கனவினும் இன்னாது மன்னோ வினைவேறு
சொல்வேறு பட்டார் தொடர்பு.

E’en in a dream the intercourse is bitterness
With men whose deeds are other than their words profess.

The friendship of those whose actions do not agree with their words will distress (one) even in (one’s) dreams.

Though Thiruvalluvar has praised the greatness of true friendship he also details about unreal friendship in the chapter ‘Kooda Natpu’ (‘Friendship not be had’).

முகத்தின் இனிய நகாஅ அகத்தின்னா
வஞ்சரை அஞ்சப் படும்.

‘Tis fitting you should dread dissemblers’ guile,
Whose hearts are bitter while their faces smile.

One should fear the deceitful who smile sweetly with their face but never love with their heart.

இனம்போன்று இனமல்லார் கேண்மை மகளிர்
மனம்போல வேறு படும்.

Friendship of those who seem our kin, but are not really kind.
Will change from hour to hour like woman’s mind.

The friendship of those who seem to be friends while they are not, is like the mind of woman whose deeds are different from their intent.

This is the same idea that the great Thamizh Saint Thiru Ramalinga Swamigal aka Vallalar purports in his verse

உள்ளொன்று வைத்து புறமொன்று பேசுவார் உறவு கலவாமை வேண்டும்

We desire not to have friendship with those whose speech and deeds are different from their intent.

Thiruvalluvar even goes to the extent of preferring loneliness over friendship when the choice of friendship is with people who would forsake friends at times of critical need.

அமரகத்து ஆற்றறுக்கும் கல்லாமா அன்னார்
தமரின் தனிமை தலை.

A steed untrained will leave you in the tug of war;
Than friends like that to dwell alone is better far.

Solitude is more to be desired than the society of those who resemble the untrained horses which throw down (their riders) in the fields of battle.

Friendship involves minds of two people and it is impossible to conceive that two minds can think the same way, at all times. Hence, friends will land up having difference of opinions and altercations. Valluvar provides guidance on the ways to handle such differences in the chapter ‘Pazhaimai’ (‘Familiarity’).

பேதைமை ஒன்றோ பெருங்கிழமை என்றுணர்க
நோதக்க நட்டார் செயின்.

Not folly merely, but familiar carelessness,
Esteem it, when your friends cause you distress.

If friends should perform what is painful, understand that it is owing not only to ignorance, but also to the strong claims of intimacy.

பழைமை எனப்படுவது யாதெனின் யாதும்
கிழமையைக் கீழ்ந்திடா நட்பு.

Familiarity is friendship’s silent pact,
That puts restraint on no familiar act

Intimate friendship is that which cannot in the least be injured by things done through the right of longstanding intimacy.

Between two true friends if one commits a mistake that can harm the relationship it is important for the other to forgive, if not, the friendship may not survive. There is also a verse from ‘Naaladiyaar’ that reiterates this notion

இறப்பவே தீய செயினும், தன் நட்டார் பொறுத்தல் தகுவது ஒன்று அன்றோ?-நிறக் கோங்கு உருவ வண்டு ஆர்க்கும் உயர் வரை நாட!- ஒருவர் பொறை இருவர் நட்பு.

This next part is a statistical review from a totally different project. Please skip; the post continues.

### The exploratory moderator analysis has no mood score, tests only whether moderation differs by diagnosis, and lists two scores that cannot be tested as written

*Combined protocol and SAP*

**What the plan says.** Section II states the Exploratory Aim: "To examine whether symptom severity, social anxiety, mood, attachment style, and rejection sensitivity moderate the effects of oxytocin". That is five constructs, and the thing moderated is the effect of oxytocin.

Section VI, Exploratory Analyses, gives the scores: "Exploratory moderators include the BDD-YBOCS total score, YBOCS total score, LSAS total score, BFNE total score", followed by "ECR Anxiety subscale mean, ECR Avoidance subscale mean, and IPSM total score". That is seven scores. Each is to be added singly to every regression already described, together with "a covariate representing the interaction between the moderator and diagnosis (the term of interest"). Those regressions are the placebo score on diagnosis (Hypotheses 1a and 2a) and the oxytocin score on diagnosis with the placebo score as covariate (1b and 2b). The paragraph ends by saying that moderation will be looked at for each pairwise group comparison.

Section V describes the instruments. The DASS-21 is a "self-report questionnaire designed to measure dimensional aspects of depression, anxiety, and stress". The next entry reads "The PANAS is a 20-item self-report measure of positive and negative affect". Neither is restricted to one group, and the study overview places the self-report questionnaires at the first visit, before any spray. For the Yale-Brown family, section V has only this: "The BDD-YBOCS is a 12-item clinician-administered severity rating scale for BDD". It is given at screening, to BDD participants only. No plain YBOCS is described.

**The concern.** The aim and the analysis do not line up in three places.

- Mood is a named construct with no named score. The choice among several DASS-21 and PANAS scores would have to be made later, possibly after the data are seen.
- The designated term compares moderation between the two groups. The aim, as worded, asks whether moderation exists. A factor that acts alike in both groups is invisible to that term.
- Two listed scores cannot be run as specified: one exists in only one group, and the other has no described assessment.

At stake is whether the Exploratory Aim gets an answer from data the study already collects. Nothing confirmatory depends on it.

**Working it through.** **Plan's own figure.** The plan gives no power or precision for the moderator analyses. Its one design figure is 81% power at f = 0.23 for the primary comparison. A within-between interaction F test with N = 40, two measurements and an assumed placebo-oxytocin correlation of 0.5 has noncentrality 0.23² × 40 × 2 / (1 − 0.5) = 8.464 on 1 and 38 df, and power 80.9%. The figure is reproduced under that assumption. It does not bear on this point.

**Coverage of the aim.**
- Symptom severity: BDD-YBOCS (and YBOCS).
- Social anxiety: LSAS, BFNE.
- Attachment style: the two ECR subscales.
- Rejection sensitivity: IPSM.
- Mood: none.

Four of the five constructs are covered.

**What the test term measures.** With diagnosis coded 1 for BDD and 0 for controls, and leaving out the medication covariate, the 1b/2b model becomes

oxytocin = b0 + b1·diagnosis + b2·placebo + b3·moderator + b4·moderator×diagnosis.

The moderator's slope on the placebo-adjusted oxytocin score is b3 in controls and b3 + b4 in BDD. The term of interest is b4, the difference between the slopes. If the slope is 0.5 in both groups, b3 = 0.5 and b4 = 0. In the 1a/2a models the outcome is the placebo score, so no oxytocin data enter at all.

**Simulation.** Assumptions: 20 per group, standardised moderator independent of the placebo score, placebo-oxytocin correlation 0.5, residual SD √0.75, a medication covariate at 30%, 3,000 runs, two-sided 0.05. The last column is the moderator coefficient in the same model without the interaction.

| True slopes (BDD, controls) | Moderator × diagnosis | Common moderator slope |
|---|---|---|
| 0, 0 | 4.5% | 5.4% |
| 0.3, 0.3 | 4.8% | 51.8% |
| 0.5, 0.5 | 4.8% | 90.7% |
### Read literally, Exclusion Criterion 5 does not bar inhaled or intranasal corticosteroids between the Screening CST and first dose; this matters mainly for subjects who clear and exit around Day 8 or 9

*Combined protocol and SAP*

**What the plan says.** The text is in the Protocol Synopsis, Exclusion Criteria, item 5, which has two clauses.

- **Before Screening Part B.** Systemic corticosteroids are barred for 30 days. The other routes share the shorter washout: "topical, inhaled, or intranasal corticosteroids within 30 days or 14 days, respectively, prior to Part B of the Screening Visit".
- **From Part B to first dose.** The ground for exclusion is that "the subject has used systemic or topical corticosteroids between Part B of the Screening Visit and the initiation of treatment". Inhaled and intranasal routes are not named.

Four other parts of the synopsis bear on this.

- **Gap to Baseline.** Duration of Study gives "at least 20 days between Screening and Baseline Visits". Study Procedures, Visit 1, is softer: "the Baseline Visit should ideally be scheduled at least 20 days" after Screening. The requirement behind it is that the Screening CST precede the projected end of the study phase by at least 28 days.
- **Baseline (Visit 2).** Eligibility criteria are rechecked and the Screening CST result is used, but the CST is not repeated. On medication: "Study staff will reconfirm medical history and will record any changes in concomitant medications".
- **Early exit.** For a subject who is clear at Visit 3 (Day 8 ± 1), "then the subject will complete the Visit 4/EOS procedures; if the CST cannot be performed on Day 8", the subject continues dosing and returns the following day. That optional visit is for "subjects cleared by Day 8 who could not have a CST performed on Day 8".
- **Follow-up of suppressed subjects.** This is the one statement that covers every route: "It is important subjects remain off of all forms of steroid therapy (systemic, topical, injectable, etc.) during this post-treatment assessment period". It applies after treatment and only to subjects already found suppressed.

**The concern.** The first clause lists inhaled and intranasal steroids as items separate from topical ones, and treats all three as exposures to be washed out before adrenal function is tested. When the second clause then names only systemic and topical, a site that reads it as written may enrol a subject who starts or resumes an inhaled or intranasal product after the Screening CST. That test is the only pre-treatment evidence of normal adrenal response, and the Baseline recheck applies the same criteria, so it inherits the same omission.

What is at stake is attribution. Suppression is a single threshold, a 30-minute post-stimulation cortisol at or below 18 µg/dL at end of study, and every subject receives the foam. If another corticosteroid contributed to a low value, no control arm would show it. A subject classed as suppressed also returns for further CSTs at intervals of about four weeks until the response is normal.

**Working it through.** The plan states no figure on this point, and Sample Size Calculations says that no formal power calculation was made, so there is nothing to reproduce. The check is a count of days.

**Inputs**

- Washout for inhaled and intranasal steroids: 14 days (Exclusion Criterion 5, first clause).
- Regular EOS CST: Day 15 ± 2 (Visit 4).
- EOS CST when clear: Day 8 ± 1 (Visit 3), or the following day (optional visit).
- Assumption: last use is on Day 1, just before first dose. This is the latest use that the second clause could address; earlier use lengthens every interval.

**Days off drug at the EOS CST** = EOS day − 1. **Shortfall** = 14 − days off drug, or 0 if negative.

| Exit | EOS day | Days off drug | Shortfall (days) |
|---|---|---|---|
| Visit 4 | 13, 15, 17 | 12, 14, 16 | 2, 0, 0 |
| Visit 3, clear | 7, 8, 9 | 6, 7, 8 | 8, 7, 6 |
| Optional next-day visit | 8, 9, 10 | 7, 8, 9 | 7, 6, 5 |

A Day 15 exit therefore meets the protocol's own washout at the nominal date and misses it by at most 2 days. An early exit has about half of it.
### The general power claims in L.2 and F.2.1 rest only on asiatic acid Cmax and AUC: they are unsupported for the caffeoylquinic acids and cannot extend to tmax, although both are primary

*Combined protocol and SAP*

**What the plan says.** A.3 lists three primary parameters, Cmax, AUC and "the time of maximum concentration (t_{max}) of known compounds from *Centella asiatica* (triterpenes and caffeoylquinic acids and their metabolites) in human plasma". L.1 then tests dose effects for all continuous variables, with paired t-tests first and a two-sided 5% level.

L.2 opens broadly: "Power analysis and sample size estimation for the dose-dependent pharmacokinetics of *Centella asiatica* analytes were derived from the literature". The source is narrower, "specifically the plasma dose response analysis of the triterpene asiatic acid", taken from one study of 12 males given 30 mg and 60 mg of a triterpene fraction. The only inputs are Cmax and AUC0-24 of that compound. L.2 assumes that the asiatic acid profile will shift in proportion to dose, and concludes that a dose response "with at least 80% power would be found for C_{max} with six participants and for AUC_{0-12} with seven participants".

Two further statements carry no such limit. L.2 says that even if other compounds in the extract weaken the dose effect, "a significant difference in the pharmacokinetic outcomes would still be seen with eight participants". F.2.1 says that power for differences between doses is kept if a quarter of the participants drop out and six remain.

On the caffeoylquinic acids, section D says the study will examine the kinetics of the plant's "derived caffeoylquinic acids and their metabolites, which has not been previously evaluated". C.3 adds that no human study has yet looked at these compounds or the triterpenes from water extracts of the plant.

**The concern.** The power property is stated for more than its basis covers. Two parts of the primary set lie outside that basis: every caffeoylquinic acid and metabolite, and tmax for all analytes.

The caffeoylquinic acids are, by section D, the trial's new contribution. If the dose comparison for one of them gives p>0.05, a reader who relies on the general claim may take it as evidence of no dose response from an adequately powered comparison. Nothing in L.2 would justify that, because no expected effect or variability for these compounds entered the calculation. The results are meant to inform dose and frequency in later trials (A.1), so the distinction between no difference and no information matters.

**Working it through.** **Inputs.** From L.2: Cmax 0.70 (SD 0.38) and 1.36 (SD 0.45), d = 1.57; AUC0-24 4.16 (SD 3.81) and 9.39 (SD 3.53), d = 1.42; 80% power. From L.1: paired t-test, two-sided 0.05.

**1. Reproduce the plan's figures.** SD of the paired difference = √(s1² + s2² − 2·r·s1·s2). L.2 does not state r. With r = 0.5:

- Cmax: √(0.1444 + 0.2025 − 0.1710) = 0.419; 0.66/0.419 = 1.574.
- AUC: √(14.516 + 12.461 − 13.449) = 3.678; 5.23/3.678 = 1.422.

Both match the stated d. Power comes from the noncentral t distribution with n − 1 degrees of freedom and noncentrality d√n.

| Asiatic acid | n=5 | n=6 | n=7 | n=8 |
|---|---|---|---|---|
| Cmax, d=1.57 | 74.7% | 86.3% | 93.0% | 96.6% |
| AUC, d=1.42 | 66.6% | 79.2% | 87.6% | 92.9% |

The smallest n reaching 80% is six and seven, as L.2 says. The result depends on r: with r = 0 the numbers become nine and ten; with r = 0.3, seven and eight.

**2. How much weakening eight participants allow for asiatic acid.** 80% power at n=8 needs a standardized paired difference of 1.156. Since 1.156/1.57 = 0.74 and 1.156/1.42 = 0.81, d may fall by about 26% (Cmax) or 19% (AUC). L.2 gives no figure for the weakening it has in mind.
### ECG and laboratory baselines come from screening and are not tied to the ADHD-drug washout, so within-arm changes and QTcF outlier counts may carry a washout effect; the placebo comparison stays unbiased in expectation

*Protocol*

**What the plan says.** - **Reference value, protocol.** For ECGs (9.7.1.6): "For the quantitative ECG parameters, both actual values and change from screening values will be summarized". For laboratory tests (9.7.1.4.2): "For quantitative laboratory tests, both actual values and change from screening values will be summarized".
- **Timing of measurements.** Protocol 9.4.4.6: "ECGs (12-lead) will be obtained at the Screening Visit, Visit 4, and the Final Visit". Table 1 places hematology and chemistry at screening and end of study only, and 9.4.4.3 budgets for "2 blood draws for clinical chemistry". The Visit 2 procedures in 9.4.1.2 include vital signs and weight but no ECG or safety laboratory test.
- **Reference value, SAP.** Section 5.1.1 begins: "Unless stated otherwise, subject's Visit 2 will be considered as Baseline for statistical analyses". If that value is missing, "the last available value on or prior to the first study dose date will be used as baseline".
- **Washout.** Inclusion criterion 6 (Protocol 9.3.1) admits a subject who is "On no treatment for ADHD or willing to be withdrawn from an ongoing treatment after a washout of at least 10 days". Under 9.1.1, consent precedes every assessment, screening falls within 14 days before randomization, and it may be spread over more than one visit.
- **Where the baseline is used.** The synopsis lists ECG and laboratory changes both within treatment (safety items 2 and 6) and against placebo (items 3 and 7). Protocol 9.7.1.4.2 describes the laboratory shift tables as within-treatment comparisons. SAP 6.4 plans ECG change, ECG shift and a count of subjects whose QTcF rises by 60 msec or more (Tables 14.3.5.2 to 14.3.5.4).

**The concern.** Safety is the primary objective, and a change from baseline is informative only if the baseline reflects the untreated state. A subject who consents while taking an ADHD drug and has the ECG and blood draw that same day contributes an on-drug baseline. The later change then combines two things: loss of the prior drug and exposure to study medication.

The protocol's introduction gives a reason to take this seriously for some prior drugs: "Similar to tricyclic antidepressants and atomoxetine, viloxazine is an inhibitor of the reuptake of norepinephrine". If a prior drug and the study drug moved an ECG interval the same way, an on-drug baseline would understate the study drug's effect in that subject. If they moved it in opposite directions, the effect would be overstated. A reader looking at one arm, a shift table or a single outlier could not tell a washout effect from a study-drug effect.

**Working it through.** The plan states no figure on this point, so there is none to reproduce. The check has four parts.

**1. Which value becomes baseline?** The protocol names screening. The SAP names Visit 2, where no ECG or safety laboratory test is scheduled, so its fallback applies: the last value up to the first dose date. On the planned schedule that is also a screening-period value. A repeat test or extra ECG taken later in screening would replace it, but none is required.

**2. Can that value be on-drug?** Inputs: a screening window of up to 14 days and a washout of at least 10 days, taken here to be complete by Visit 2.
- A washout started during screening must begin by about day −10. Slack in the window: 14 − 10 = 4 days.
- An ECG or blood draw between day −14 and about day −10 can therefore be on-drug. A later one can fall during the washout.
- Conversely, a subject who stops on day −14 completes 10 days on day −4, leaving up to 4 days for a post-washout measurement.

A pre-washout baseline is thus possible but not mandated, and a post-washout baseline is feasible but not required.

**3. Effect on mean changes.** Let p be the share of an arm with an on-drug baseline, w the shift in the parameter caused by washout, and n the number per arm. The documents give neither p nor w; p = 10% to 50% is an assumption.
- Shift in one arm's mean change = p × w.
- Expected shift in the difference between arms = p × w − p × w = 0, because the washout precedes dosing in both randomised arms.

Even if a friend causes us much grief,

To put up with them is worth it; My Lord!

Bees buzz around bright flowers in your country’s tall peaks;

Patience of one saves friendship of two.

In the collection of poems famed as the ‘Naaladiyaar’, this poem is listed in the chapter ‘Natpirt pizahi poruththal’ (‘Toleration of mistakes committed in Friendship’) and illustrates

In spite of the grief created by the deeds of our true friend it is imperative to tolerate and forgive that O King, just as how the bees go in search of the blossom flowers at the mountain highs in your fair land so it is for one to be patient about ones true friend’s mistakes towards one in order to maintain that true friendship.

This is the same notion spelt out in the familiar proverb “ஒருவர் பொறை இருவர் நட்பு” . The below verse is listed in ‘Pazahamozhi Naanooru’ (‘Proverbs Four hundred’) and conveys the same idea

தீமை இல்லவர், நட்டவர் தீமையையும்,
எம் தீமை’ என்றே உணர்ப, தாம்; அம் தண்
பொரு திரை வந்து உலாம் பொங்கு நீர்ச் சேர்ப்ப!-
ஒருவர் பொறை, இருவர் நட்பு.

True friends would consider sorrows caused by their friend’s mistakes as sorrows of their own ill fate and forgive their friends. Thus, O Chief of the lands that are rich in water and where the waves rolls on the shores, one’s patience with their true friend’s mistakes will ensure survival of their friendship.

This poem beautifully illustrates the notion that tolerance and patience is essential to safeguard friendships.

All that I have shared so far about friendship is akin to grazing just the top surface of lush green meadows. In the vast literary swath of old and modern Thamizh literature there are lot more poems and verses embedded with thoughts and ideas about friendship. Of course, I am keen to know about all of that and will try my best. I will surely then share that with you all when time comes.

Long live friendship! Long live Thamizh! Wish you all a great life! 

Thanks for reading my post.

Note: It is imperative for me to record that the explanations about the various Thirukkural, Naaladiyaar, Pazhamozhi Naanooru poems that I have shared in this post are not mine but are based on the explanations written by various Thamizh scholars like Professor Mu. Varatharasanaar, Professor Solomon Pappaiaah, Thiru Sivayogi Sivakumar available in website, Thiruvalluvar’s Thirukkural, Pulavar Saina Munivar’s Naaladiyaar, explanations by Thiru Thi, Su, Balasundaram Pillai, Pulavar Thiru Mundrurai Araiyanaar’s Pazhamozhi Naanooru, explanations by Thiru Puliyur Kesikan.